Carrell Johnson, 91, now a resident of Fairfield and a former resident of the Veo Community, said he can remember when he hauled milk from his father's farm, and that of a neighbor, to the cheese factory. On the return trip he hauled whey from the factory to the farm to be fed to the hogs.
   Merril Gowey, 87, who is a native of the Veo vicinity and has lived in his present home west of Veo since 1926, has many recollections concerning Veo's past history.
   For a number of years Gowey was manager of the Veo Shipping Association and remembers when hogs and cattle were shipped from the stockyards by the carload.
   He managed the coal yard operated by the Veo Farmers Union. He also managed the ice house during the summer. The ice was harvested from a nearby pond during the winter.
   Gowey remembers when the railroad was widened from narrow gauge to standard gauge in 1900. Extra workers were brought in and the entire distance from Burlington to Oskaloosa was widened on a Sunday. The ties had all been leveled and heavier rails had been placed along the right-of-way prior to the one-day project.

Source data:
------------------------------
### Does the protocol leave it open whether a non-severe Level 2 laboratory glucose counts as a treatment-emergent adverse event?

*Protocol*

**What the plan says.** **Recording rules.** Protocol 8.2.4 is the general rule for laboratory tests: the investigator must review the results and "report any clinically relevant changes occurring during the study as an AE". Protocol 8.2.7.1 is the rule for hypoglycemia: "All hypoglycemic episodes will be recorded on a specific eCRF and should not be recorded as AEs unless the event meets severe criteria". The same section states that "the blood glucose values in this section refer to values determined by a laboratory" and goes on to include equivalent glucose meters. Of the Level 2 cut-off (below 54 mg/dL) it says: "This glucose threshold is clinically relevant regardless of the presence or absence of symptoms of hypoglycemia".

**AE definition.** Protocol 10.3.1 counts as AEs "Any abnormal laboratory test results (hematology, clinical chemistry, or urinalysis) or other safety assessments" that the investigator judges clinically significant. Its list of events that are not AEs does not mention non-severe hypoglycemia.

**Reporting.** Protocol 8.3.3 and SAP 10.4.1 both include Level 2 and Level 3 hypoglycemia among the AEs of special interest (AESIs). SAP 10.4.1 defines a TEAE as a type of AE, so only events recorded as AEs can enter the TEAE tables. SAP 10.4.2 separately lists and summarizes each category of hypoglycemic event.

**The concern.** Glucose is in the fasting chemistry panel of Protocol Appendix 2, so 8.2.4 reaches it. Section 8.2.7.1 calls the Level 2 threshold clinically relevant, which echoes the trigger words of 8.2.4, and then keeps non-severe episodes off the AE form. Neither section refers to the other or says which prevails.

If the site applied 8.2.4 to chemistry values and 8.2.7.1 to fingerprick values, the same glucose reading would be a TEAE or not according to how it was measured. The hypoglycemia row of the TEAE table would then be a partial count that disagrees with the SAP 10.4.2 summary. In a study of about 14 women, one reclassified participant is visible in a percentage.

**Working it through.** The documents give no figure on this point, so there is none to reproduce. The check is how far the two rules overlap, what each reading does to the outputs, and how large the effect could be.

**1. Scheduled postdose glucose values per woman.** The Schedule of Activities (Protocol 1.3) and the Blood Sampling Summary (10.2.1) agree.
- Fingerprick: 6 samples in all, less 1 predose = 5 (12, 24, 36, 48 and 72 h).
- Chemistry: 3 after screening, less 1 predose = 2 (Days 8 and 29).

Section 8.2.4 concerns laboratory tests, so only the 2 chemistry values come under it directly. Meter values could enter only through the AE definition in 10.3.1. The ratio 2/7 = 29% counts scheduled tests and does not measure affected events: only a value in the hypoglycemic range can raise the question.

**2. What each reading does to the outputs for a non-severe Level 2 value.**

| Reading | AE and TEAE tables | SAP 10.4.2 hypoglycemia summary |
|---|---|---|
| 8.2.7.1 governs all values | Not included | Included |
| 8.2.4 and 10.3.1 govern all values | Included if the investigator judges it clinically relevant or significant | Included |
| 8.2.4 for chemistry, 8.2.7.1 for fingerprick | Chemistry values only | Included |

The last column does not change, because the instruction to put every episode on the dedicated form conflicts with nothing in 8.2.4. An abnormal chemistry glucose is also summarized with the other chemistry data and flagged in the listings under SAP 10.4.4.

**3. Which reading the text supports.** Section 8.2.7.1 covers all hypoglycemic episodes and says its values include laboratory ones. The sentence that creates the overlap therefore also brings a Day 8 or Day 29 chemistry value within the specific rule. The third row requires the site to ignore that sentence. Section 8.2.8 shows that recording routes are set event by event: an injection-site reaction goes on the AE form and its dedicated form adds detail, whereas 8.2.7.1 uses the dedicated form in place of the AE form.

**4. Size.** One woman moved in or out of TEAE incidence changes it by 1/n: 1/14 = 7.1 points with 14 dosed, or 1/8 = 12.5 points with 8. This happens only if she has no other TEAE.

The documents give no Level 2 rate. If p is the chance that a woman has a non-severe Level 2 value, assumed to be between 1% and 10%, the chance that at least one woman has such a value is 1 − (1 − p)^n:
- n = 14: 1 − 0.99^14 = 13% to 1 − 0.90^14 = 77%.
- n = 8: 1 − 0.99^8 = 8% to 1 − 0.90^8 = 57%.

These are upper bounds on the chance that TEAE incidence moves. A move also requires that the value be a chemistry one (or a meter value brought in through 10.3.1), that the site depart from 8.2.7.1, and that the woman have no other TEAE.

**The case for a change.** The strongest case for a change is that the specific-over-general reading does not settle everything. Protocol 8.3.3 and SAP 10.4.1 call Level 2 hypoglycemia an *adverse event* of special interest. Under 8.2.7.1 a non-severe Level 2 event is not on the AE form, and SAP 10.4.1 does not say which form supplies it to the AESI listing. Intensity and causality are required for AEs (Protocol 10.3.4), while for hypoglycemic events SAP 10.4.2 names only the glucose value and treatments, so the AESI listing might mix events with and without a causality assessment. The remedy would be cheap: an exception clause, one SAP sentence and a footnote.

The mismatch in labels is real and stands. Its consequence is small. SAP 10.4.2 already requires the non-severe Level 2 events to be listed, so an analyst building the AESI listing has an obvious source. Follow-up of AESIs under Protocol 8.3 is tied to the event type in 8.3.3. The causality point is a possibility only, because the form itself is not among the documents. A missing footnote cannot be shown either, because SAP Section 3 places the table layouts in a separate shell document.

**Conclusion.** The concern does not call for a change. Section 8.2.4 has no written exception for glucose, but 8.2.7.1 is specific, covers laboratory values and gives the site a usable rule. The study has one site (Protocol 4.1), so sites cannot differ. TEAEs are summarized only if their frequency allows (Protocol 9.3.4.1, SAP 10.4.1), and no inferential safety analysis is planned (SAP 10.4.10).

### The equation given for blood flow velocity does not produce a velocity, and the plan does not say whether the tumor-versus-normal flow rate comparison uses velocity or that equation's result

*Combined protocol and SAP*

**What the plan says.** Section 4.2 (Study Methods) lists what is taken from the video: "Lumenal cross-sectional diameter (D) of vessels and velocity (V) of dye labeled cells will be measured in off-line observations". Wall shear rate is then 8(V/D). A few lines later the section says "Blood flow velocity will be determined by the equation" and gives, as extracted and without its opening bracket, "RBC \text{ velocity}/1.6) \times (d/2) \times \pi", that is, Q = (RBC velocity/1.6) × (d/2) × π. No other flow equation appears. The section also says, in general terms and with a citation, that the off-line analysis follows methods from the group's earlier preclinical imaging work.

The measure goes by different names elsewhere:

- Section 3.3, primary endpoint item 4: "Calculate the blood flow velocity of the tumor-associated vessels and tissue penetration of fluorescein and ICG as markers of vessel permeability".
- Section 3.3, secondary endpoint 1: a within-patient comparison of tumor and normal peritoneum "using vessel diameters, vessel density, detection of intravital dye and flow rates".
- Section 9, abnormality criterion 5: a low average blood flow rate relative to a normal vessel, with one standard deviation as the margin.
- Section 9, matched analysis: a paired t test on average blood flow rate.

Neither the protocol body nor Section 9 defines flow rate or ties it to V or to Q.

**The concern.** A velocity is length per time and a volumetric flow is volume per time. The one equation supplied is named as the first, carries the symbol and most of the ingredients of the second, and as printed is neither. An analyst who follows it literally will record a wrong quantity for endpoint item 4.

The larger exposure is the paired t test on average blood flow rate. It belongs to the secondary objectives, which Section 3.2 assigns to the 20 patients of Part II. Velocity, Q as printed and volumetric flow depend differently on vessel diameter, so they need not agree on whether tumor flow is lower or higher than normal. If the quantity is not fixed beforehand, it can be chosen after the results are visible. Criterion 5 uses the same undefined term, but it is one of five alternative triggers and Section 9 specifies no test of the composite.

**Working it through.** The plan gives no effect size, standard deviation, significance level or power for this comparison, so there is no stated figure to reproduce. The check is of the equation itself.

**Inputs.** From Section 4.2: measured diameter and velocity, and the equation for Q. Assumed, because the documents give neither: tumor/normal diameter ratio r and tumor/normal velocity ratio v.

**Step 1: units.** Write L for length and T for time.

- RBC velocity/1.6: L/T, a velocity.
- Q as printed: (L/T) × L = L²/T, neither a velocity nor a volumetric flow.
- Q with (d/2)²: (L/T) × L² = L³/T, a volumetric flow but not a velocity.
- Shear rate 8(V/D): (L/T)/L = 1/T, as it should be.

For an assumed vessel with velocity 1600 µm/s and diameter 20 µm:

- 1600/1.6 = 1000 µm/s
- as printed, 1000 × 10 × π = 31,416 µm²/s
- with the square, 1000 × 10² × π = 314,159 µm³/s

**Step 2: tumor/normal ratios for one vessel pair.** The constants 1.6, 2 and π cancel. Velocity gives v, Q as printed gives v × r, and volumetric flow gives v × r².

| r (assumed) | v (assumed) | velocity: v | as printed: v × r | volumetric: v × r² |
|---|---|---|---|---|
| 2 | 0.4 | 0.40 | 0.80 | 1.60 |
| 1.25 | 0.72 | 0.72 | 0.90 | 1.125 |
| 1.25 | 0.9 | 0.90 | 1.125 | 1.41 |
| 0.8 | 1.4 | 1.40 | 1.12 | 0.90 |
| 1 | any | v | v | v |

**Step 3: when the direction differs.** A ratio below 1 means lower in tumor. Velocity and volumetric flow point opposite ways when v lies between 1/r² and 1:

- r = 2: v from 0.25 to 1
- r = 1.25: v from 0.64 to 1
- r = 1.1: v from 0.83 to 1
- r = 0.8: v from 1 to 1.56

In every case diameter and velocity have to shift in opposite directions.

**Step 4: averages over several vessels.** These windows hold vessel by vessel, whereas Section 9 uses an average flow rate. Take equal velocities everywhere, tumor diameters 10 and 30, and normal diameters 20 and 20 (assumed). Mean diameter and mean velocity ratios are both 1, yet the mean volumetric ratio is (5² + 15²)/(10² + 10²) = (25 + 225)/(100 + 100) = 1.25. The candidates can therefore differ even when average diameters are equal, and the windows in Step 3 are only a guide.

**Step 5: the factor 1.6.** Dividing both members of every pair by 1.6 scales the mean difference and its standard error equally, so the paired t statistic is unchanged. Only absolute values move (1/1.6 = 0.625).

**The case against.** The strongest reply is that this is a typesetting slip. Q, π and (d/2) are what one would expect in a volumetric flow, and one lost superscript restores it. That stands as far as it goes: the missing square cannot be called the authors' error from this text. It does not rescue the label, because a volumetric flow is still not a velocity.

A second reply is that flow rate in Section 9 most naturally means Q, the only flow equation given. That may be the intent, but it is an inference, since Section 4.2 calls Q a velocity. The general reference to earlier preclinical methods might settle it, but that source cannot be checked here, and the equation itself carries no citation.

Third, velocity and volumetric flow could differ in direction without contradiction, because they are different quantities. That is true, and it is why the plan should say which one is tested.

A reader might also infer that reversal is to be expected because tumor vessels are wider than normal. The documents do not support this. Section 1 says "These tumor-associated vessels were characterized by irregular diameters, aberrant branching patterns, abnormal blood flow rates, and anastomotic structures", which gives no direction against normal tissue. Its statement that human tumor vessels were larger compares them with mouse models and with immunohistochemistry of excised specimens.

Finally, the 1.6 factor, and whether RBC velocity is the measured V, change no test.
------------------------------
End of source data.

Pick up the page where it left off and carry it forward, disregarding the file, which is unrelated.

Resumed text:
Since the cars that were used on the narrow gauge line were no longer usable they were sold by the railroad. A number of box cars were purchased by farmers along the line and were used for grain storage.
   June 6, 1944, D-Day, was a memorable day for the village of Veo. The last six cars of an eastbound freight train derailed and rolled over on their side a short distance east of the depot, but the caboose remained upright.
   Donald Bray, who operates the Bray Upholstery Shop at Veo, well remembers the train wreck and helped salvage some of the freight from the overturned cars.
   Four cars of shelled corn posed no problem, but the two cars of sheep tallow from Australia in 400 pound barrels was something else. Bray helped salvage the barrels and when he was through he had to burn the clothes he was wearing because of the smell. The tallow was on the way to a soap factory.
   The Burlington Western came across northern Jefferson County in 1882 and the first Veo store came into existence a short time later.
   At the same time the B&W was working westward, it was racing with the Minneapolis and St. Louis Railroad extending westward a short distance to the north. Each wanted to be the first to cross Iowa. Crews from the two railroads engaged in brawls and there was frequent vandalism along the right-of-ways.